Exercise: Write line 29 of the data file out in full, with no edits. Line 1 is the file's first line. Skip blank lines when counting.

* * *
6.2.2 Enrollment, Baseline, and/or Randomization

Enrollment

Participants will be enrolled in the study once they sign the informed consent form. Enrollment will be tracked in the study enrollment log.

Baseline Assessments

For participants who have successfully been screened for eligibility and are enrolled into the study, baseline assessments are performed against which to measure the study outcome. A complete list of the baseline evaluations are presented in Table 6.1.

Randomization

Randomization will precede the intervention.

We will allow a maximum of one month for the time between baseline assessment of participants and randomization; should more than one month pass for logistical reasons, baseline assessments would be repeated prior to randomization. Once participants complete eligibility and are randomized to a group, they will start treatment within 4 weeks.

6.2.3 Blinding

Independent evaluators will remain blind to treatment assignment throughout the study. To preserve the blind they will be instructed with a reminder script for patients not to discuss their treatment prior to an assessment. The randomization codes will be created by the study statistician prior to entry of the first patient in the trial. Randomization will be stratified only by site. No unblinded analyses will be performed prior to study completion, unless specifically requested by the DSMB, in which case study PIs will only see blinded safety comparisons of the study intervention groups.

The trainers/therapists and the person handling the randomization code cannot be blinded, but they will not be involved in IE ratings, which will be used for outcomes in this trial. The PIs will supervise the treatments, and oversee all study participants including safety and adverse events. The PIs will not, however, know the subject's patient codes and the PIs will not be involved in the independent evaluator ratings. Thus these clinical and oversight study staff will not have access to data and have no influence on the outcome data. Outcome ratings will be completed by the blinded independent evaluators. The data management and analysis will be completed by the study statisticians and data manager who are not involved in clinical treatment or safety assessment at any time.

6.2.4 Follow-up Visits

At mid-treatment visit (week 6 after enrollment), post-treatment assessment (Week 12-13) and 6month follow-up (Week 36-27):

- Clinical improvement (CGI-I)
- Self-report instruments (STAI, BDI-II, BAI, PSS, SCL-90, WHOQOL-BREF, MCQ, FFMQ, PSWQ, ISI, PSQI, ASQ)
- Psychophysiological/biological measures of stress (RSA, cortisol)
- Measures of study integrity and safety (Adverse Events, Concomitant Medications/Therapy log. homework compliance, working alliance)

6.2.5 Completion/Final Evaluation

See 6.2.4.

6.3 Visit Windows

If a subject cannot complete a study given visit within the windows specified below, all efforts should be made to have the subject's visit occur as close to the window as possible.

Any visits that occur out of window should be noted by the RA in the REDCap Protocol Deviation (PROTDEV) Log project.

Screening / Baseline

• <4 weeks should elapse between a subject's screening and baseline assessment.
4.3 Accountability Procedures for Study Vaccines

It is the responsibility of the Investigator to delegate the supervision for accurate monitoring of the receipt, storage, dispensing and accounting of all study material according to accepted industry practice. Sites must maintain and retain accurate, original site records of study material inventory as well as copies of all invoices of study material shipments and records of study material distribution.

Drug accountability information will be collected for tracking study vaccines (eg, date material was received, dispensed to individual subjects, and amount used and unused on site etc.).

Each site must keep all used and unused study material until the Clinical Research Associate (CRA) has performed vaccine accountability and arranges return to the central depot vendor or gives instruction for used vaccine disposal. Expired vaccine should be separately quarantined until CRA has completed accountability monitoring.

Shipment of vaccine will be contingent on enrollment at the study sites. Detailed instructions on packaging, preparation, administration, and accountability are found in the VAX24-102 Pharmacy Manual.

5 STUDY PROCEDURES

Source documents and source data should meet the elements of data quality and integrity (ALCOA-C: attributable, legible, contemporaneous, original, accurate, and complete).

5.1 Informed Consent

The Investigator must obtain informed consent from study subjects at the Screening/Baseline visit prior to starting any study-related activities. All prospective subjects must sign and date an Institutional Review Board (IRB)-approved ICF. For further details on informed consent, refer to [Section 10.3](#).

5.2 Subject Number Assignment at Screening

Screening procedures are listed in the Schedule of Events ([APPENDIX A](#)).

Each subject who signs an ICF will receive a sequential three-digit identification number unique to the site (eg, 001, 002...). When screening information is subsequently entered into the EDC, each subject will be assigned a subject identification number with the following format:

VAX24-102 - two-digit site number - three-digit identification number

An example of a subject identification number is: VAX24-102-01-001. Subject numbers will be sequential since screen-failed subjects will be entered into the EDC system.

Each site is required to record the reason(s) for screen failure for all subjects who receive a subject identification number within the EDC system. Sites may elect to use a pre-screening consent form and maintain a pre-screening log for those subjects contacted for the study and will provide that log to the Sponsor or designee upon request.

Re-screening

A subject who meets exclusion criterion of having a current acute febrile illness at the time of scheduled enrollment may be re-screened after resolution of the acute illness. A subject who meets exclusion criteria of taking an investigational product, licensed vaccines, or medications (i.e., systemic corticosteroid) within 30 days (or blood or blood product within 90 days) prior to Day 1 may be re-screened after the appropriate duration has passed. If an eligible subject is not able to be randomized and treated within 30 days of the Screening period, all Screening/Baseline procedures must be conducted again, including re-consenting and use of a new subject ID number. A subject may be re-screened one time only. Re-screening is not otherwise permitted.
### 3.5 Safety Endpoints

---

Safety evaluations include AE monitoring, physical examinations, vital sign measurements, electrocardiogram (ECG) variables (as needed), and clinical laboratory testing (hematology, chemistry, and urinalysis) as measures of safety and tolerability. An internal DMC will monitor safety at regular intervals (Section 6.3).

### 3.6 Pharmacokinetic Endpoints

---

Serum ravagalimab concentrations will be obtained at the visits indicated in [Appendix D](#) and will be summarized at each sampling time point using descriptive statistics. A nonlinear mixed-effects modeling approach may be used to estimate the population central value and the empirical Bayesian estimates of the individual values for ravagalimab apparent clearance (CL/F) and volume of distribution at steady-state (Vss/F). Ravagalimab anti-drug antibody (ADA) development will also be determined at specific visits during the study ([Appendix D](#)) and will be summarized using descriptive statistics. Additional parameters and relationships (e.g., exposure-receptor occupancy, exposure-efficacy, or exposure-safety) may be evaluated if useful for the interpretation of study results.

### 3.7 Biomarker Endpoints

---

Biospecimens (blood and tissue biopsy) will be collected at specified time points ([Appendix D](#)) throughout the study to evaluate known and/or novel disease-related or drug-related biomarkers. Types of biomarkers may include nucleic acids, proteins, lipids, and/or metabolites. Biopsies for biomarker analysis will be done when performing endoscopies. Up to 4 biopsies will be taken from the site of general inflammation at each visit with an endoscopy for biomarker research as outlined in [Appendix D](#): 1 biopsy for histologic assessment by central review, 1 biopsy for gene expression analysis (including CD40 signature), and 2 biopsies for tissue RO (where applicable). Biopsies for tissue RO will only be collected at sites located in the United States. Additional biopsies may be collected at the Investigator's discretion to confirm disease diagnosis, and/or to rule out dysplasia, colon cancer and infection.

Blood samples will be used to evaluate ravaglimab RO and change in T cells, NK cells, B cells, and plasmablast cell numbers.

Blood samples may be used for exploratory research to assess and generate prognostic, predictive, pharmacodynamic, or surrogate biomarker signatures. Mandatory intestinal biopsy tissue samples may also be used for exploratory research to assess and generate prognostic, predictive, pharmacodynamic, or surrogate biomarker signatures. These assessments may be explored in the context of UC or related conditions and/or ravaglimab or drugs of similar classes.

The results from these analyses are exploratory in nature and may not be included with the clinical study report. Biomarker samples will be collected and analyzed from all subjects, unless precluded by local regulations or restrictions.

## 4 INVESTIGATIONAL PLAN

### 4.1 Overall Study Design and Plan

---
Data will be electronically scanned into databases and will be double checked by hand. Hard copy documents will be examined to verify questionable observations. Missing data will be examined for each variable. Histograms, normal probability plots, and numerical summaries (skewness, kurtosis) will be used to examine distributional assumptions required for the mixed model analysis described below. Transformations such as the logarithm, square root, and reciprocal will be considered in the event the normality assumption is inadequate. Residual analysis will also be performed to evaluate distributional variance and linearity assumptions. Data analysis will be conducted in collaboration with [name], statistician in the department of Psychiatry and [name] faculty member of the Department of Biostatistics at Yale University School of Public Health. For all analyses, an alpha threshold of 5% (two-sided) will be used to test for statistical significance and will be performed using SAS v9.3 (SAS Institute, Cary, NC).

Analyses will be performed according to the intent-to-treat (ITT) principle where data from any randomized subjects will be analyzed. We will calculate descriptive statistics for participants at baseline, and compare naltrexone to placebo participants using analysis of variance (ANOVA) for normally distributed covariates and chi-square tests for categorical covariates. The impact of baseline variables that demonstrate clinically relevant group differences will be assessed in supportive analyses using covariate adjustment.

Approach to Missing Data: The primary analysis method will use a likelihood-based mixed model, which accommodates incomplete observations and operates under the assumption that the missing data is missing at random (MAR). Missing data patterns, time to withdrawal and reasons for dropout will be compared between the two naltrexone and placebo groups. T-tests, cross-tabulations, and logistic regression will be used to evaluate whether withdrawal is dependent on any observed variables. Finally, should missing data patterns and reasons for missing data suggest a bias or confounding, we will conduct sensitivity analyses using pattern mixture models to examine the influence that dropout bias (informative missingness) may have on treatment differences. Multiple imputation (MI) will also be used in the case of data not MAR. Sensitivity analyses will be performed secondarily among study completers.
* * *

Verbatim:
Shipment of vaccine will be contingent on enrollment at the study sites. Detailed instructions on packaging, preparation, administration, and accountability are found in the VAX24-102 Pharmacy Manual.